"So why should I give you money instead of a proven courier?"
"How the hell do you think couriers get proven? I was here in twenty-four hours. Admittedly the package should have left three days ago, but we've covered that. I shook off the feds in the suburbs. They must have known somone was coming but it took them that long to figure out it was me. Three-quarters."
"Half," he said, but he didn't say no, and he would up paying me sixty-five percent of standard rate for a package with nobody looking for it especially.
When I got the Starseed she was red on the metal and white on the plastic. I took my first comission and bought a uniform silver paint job. It made her stand out a lot less on the road. She wasn't meant to be wild, and I couldn't afford it in my job. It wasn't a very good paint job, but shiny cars catch the eye. You'd have to look at my Starseed, actually see her, to know how beautiful she is.
She's only been involved in one race. It was in Texas, against a man with a cherry-red Mustang and a ten-gallon hat, and we won. He took me out to dinner afterwards, and introduced me to fire-alarm chili, and said I reminded him of his son, who was studying to be a veterinarian.
I must have been sixteen then but I'd given up keeping track, really. Already then it felt strange to leave the car for so long.
Gooney was in jail though no fault of his own and there were a lot of very specialized and only mildly illegal computer chips that needed to be in Chicago the morning of the day after tomorrow. I came in from my paper route to report all deliveries successful and that is what Ma Leona told me when I asked her why she was looking so upset.
"Too late. Nobody would take them now." If it was truly too late, she wouldn't have mentioned it, though. She had her head on her hands and her hair was falling all around them like a lion's mane.
I had to ask. "What happened to Gooney?"
"Drug charges. They couldn't stick anything else on him so it had to be drug charges."
"Oh." I paused. "They got him right before he was leaving, right?"
"Yes. And we didn't expect to hear from him until he was in Chicago, so of course it wasn't until an hour ago we started worrying, and then I ran his name and found out."
"Hard knock," I said sympathetically. "Look, where's the package right now?"
"It's being brought over." A habit of hers was to speak in the passive voice and avoid names. I figured I knew who was bringing it - a burglar I knew, a nice fellow who could have easily gotten into Gooney's other apartment which was probably where he had left the suitcase while he checked his car out and ran maps and all the stuff good couriers do before a long trip. "Maybe I can still find someone. Will you go over to Karoly's place and ask if he's up for a sudden job? I need to call everyone who believes in phones."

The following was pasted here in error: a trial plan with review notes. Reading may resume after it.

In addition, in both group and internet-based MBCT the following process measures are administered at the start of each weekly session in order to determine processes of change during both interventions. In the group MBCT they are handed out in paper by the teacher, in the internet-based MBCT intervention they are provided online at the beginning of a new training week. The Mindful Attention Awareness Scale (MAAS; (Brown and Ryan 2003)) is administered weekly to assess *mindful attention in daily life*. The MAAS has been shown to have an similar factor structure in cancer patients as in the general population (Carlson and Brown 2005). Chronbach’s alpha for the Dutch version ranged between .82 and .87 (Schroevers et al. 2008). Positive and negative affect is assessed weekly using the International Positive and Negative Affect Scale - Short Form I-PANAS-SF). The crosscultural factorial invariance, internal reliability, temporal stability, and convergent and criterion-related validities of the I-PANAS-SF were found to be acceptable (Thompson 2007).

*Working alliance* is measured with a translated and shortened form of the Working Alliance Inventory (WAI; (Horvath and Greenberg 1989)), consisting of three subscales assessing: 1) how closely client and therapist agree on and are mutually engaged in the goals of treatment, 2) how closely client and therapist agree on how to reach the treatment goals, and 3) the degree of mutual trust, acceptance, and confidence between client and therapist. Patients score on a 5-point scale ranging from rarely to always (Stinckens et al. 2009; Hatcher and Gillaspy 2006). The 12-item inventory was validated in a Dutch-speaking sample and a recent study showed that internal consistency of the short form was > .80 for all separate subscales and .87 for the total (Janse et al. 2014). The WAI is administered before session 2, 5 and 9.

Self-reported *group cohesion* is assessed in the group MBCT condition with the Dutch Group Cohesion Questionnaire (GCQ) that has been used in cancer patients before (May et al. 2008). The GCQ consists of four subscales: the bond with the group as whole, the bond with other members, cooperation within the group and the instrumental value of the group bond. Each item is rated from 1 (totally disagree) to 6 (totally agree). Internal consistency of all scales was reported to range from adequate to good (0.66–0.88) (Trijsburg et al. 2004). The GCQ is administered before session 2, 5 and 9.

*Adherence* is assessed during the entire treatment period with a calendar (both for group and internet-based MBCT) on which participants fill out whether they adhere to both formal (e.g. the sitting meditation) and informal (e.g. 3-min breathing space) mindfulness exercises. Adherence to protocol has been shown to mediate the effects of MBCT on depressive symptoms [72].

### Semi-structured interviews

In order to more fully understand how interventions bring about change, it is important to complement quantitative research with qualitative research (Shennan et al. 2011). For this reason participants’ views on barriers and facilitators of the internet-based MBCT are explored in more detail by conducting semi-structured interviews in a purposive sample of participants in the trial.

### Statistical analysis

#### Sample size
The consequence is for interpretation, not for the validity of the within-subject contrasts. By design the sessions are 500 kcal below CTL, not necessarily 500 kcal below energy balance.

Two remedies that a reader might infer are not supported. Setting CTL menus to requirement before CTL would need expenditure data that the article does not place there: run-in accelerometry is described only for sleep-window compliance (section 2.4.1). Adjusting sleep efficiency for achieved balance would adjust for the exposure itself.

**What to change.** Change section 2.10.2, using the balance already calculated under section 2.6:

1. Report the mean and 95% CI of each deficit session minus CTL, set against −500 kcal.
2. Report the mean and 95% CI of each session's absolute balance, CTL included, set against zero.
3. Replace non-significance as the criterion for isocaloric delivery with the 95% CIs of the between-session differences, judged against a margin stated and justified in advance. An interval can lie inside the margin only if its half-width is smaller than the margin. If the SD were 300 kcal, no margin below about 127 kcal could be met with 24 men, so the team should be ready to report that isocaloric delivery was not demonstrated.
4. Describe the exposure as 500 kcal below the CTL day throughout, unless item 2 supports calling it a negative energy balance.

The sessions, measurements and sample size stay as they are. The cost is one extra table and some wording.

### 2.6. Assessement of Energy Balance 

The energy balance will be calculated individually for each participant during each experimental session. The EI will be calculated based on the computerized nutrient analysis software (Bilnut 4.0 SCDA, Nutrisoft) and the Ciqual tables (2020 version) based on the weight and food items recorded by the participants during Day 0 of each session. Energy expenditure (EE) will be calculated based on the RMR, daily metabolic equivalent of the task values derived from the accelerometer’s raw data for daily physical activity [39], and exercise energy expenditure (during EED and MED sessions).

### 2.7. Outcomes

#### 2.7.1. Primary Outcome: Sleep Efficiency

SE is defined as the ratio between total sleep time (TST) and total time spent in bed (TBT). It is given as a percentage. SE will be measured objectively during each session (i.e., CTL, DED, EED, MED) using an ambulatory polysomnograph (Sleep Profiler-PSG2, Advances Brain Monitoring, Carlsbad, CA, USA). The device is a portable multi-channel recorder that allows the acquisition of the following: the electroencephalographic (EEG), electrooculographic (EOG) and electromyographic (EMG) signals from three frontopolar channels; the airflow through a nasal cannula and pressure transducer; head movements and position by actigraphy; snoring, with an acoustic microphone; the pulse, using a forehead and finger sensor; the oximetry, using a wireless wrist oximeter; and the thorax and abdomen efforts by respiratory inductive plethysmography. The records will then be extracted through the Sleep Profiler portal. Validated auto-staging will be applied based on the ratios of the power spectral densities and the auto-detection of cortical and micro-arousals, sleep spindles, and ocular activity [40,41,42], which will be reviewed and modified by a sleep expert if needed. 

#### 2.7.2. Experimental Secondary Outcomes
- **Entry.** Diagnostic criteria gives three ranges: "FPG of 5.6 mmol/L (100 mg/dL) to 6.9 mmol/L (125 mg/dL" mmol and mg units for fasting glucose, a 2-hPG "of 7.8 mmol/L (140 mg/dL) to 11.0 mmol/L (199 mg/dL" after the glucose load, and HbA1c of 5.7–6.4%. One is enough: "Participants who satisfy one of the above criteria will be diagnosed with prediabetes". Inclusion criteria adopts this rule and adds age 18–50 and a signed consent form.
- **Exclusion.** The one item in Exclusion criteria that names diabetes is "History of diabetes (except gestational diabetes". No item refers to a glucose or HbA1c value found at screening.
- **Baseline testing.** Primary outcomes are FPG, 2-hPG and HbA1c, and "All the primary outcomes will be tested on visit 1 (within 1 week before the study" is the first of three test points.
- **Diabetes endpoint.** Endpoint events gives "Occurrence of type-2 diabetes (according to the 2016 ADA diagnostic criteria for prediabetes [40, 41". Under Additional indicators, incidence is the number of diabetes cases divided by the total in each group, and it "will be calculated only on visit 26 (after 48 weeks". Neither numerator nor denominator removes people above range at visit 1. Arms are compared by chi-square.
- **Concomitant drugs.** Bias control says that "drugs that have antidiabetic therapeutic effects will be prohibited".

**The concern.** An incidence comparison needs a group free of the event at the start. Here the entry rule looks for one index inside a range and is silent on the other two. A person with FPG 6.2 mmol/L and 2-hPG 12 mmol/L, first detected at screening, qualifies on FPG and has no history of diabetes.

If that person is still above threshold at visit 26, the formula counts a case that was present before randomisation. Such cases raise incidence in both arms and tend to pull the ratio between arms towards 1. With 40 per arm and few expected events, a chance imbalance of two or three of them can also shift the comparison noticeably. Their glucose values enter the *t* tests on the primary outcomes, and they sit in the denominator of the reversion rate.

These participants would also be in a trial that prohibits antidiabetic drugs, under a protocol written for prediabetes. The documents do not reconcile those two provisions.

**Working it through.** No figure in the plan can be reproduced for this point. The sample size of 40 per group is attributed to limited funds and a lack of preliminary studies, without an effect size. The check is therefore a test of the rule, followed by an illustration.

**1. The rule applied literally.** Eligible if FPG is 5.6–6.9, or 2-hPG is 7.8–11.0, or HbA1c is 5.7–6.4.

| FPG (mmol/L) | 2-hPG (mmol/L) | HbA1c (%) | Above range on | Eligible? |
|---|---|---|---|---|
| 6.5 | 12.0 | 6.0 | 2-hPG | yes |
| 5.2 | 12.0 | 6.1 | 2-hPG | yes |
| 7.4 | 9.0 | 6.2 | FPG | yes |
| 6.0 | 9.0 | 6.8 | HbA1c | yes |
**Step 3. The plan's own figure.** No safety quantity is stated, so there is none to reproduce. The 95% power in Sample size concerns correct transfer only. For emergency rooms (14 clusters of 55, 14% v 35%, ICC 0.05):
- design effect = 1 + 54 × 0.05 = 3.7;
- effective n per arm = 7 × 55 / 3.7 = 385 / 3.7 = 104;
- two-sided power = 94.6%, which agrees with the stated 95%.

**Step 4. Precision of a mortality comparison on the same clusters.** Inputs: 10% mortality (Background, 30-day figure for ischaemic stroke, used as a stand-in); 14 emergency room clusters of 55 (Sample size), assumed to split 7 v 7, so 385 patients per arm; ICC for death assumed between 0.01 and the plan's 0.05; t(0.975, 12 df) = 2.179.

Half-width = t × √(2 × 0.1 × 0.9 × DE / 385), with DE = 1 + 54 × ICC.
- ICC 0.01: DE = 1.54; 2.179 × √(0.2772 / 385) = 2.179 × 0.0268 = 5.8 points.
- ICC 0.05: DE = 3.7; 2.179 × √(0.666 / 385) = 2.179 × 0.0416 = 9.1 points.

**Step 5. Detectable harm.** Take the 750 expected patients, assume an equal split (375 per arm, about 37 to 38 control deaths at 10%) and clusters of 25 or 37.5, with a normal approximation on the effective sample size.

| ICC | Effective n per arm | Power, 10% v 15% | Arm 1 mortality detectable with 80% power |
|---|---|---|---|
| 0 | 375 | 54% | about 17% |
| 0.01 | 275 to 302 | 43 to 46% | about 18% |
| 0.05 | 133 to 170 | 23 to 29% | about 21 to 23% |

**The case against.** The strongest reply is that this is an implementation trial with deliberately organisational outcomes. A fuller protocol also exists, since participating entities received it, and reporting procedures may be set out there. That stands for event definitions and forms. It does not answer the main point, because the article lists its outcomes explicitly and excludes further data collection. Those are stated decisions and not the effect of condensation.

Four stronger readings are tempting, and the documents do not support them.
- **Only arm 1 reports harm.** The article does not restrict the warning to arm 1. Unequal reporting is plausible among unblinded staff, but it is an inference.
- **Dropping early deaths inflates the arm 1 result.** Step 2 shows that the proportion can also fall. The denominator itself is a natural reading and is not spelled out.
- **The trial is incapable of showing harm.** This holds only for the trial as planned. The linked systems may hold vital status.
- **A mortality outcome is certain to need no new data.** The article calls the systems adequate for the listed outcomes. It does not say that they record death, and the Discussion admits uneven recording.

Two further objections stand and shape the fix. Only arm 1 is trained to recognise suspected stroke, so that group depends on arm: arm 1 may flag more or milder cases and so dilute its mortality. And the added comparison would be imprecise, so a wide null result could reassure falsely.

Karoly? She wanted Karoly? She must be desperate. "No," I said, with another sudden inspiration. "Why don't I do it?"
"Jemmy?" She sat up and looked at me funny. "I don't want you to get shot. Besides, you have your paper route."
"I'm not the only kid with a route. Get someone to cover for me."
"You don't have a car."
"Give me the Starseed. I'll make it somehow. You never drive that thing anyway."
"I'd have to pay you, and I already paid Gooney. In cash. The feds probably took it." She looked flustered again. Ma Leona wouldn't insist he pay it back, in recognition of their long relationship, and it would probably take a lot more money to spring him. It had to be done, but it left her short.
"Give me the Starseed," I repeated.
Her eyes went wide. "You mean it," she said. "You know how much that thing cost me?" But the bargaining was an automatic reaction for her; she could see and hear and thought-read my determination, my surety that this was the best way out of the problem, my devotion to the job. I've always been devoted to my job. Once on my paper route I ran into a gang of firestarters. I broke my wrist and came home with two black eyes but I didn't lose a single paper.
"Yeah. A keg of beer. You told me last Christmas."
"True." And Ma Leona began to laugh. Her mood-swings were something of a legend around the office. "Alright. It's a deal."
The key was on a fob reading "Albequerque" and depicting a pine tree. It would have to go, I decided as I hauled the red lizardskin suitcase three blocks to the house where Ma Leona kept the Starseed in the yard. There were going to be a lot of changes very soon.
Kids always give up their paper route when they get old enough. Some of them stay on as agents in other capacities. Some go straight and get into or back into school. I know of one who even went to college and became a lawyer. He's a county prosecutor now, but he never broke the oath. He'd never touch Ma Leona's people.
I graduated too. I'm not hers anymore, or at least, not exclusively. I work for anyone as long as it's not an ugly job. Some things I won't touch. It's not my hands I'm worried about; they were dirty long ago. It's my Starseed. She deserves better. Illegal is fine, but I like to think I have standards, although I've never written them down. But I just know - some things should not touch her backseat.
The crowbar still sits next to the driver's seat, although I have only needed to use it twice since I began. Sentimentality, perhaps.
Or a way or remembering my name.